Assigned: from Confessions (1221-49).
Book 1. Early Years.
1. On 1222-23, what are Augustine's initial concerns as he begins his autobiography? How does he answer them, and how do his responses relate to the task of writing he has begun?
2. On 1223-24, what seems to be Augustine's view of a child's first days and months? How do children first learn to speak? To what extent does he suggest that children are similar to adults? How are they different?
3. On 1224-26, what does Augustine say about his earliest education -- was it good for him, or bad for him? Why did he disobey his parents and teachers?
4. On 1225-26, why did the young Augustine come to dislike Greek so intensely, and to enjoy his Latin studies so much? What concerns does he express about the relationship between speech and morality, and about the experience of the senses?
Book 2. Adolescence.
5. On 1226-27, what problem begins to plague Augustine when he reaches adolescence? What picture of his parents does he give us at this point -- how do they deal with his unruliness, and what hopes do they harbor for him?
6. On 1227-29, how does Augustine use his account of a youthful theft (stealing pears) as a vehicle for explaining the nature of sin at its most basic level -- aside from the desire for worldly gain and similar "utilitarian" motives? Why does it matter whether one sins alone or in company with others?
Book 3. Student at Carthage.
7. On 1229-31, how does Augustine use his early love of the theater to explore the tendencies of passion? And what seems to be the purpose of art (including rhetoric), as far as he is concerned? Why does he resolve to begin studying the scriptures?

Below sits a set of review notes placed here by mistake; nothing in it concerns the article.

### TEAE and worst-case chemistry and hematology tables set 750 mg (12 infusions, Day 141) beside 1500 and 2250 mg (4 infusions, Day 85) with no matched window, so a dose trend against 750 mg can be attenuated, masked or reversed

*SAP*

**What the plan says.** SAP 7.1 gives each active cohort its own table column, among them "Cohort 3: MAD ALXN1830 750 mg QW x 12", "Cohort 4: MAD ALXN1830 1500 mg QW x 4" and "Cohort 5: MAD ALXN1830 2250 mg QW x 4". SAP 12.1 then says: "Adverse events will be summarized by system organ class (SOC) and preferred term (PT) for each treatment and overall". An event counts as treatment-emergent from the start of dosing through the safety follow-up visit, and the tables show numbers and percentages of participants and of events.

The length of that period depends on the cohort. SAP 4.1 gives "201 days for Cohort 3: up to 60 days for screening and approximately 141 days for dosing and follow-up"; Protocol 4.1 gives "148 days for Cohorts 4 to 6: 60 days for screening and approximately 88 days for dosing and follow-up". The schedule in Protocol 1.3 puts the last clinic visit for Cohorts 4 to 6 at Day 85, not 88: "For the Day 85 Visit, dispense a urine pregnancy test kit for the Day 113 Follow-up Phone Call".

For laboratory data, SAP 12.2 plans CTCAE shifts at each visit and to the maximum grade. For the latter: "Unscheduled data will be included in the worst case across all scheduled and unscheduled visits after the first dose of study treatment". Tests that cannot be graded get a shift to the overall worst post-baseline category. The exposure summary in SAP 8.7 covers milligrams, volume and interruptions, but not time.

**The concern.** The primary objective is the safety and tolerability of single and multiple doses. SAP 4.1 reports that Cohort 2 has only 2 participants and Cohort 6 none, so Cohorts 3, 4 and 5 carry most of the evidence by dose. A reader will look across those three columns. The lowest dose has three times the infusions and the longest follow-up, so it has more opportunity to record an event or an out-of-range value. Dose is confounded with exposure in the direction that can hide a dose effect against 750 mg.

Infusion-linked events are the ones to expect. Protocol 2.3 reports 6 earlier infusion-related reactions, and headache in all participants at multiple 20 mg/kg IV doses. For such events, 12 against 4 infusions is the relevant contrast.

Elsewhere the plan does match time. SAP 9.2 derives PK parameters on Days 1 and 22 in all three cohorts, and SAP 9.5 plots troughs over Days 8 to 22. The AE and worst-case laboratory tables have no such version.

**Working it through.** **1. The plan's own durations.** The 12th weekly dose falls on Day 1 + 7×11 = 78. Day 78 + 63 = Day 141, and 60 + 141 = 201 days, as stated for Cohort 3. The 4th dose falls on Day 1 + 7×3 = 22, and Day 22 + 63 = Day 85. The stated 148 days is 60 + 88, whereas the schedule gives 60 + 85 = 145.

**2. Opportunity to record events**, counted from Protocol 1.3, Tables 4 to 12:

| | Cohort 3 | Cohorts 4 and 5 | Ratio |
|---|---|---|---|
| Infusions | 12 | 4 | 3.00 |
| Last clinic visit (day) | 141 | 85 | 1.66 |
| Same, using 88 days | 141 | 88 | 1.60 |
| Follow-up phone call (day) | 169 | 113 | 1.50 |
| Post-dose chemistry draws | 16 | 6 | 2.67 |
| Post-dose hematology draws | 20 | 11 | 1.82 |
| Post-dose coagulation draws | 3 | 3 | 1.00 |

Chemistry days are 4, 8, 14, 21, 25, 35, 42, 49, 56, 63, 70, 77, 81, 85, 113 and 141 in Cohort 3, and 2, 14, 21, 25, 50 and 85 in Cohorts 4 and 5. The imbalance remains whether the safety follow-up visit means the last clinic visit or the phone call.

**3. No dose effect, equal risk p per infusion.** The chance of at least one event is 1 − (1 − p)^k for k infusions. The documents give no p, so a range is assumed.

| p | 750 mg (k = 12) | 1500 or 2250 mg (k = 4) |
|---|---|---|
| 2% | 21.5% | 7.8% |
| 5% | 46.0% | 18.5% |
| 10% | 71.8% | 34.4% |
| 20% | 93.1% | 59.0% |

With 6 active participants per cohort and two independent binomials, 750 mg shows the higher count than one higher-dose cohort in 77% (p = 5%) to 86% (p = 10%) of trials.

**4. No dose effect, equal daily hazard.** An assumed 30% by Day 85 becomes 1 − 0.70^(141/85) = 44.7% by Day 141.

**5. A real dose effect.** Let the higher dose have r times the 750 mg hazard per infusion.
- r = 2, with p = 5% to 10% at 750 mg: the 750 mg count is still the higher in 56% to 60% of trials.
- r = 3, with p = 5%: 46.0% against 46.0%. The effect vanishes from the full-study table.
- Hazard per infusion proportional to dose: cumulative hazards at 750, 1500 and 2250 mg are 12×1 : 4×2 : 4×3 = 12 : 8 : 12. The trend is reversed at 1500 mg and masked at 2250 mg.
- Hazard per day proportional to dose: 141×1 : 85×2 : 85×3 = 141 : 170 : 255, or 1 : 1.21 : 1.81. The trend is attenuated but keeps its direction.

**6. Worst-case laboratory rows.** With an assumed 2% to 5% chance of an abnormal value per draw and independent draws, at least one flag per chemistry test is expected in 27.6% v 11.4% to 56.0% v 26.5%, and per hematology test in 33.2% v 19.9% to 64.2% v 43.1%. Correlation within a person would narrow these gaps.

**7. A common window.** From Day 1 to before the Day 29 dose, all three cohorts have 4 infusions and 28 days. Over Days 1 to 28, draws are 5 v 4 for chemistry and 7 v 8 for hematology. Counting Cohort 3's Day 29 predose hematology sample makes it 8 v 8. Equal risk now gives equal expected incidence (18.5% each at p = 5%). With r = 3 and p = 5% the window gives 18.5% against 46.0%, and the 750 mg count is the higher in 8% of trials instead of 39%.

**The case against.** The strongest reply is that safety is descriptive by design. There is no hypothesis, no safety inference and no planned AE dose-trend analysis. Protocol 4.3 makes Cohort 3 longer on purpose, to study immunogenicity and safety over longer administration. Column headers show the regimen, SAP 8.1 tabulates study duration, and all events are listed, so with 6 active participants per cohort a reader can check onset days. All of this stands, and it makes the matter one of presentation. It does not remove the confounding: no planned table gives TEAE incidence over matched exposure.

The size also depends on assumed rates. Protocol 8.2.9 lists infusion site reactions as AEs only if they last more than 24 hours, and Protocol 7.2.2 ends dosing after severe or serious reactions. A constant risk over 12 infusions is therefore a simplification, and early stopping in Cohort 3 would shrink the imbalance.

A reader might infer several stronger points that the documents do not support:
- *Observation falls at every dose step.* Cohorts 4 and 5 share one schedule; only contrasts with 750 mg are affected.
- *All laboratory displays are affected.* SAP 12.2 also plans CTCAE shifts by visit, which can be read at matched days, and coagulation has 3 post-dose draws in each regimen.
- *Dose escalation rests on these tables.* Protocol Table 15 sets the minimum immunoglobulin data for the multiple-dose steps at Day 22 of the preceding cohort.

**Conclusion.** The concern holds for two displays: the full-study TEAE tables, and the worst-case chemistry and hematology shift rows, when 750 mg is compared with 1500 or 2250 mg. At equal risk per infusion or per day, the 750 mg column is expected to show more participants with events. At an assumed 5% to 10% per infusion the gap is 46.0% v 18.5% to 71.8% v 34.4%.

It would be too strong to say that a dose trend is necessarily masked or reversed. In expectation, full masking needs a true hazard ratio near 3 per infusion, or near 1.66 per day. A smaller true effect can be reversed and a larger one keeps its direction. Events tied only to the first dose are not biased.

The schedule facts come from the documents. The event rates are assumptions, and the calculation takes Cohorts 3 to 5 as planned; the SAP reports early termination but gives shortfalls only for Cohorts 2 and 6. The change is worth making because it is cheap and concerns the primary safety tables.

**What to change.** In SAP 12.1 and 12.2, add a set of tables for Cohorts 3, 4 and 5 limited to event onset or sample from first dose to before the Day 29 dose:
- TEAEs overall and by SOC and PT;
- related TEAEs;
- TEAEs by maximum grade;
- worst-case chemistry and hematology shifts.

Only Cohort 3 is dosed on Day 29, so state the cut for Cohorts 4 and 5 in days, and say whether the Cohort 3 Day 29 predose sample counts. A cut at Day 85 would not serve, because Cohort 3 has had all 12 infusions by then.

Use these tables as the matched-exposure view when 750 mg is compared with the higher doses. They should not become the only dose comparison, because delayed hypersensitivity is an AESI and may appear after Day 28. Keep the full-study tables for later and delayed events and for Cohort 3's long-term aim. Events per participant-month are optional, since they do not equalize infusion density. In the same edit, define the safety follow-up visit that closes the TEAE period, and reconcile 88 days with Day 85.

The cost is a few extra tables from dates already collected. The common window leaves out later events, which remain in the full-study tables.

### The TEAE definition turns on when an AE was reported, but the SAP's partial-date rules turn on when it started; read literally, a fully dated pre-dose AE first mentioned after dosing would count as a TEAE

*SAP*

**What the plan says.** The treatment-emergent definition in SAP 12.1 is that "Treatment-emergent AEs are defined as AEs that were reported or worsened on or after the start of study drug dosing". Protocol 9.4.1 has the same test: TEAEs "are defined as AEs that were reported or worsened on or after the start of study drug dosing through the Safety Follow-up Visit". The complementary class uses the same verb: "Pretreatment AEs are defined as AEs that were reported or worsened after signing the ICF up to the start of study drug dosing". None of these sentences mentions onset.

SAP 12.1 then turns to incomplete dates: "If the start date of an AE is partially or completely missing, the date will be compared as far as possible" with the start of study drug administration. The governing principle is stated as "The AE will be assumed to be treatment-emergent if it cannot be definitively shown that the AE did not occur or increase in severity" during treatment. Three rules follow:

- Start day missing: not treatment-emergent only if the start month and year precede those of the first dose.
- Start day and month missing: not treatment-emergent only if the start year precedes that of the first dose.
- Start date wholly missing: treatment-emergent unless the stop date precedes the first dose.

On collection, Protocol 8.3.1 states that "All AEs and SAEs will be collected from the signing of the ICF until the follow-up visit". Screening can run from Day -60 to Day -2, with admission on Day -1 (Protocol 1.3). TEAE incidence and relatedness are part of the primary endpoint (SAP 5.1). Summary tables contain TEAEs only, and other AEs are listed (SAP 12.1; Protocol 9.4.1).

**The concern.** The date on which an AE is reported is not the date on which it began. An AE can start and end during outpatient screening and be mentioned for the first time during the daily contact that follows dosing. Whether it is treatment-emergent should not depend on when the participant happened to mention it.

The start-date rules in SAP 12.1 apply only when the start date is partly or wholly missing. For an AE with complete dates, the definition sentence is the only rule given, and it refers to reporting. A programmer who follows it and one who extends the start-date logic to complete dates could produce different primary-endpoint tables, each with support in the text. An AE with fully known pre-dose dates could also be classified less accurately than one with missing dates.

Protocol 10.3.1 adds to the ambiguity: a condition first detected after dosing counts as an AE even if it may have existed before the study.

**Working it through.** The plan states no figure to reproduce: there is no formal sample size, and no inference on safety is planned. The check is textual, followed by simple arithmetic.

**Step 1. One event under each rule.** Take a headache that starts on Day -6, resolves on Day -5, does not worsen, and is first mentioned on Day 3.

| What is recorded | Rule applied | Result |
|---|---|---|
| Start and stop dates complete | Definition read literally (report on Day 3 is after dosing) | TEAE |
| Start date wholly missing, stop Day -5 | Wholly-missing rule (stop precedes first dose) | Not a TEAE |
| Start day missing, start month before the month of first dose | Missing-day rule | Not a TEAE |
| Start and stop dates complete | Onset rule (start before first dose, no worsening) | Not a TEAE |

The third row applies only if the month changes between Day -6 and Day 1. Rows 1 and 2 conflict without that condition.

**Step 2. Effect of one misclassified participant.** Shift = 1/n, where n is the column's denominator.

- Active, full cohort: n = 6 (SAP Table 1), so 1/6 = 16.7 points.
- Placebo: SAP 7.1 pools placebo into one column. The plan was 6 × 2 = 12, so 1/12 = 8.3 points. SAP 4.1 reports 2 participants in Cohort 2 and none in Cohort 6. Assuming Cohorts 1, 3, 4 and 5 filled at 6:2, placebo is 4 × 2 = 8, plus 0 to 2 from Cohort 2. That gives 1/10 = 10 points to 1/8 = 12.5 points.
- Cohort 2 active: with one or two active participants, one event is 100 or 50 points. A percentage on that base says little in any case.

Book 5. Carthage, Rome, and Milan.
8. Augustine says that God drew him on towards Rome from Carthage, and describes how his mother Monica took the news of his departure. How are the move to Rome and the interaction with Monica related to the overall pattern of Augustine's movement towards conversion?
Book 6. Secular Ambitions and Conflicts.
9. On 1231-36 even after he meets Ambrose, what still keeps Augustine from becoming a full Christian? What thoughts does he offer regarding this hindrance? What plans does he form?
Book 8. The Birthpangs of Conversion.
10. In this book, Augustine writes about the manner in which he was at last enabled to move beyond his obsession with sexual desire. How does he explain his progress or liberation? How does Lady Continence help him?
Book 9. Cassiciacum: to Monica's Death.
11. Augustine decides to leave behind his position as Professor of Rhetoric, and is baptized. Not long thereafter, his mother Monica dies. How does Augustine assess his mother's virtues and her faults? How does he represent his own thoughts and emotions concerning the passing of his mother?
12. In writing of his mother's last days, Augustine dwells upon a moment of spiritual insight he shared with her ÃƒÂ¢Ã¢â€šÂ¬Ã¢â‚¬Å“ what is the nature of that insight? What does it suggest about the relationship between language and spiritual truth? Moreover, what does the passage suggest about the difficulty of maintaining a state of high spiritual awareness?
Edition: Lawall, Sarah, ed. The Norton Anthology of World Literature. 2nd edition. Volumes 1ABC. New York: Norton, 2002. ISBN A = 0-393-97755-2, B = 0-393-97756-0, C = 0-393-97757-9.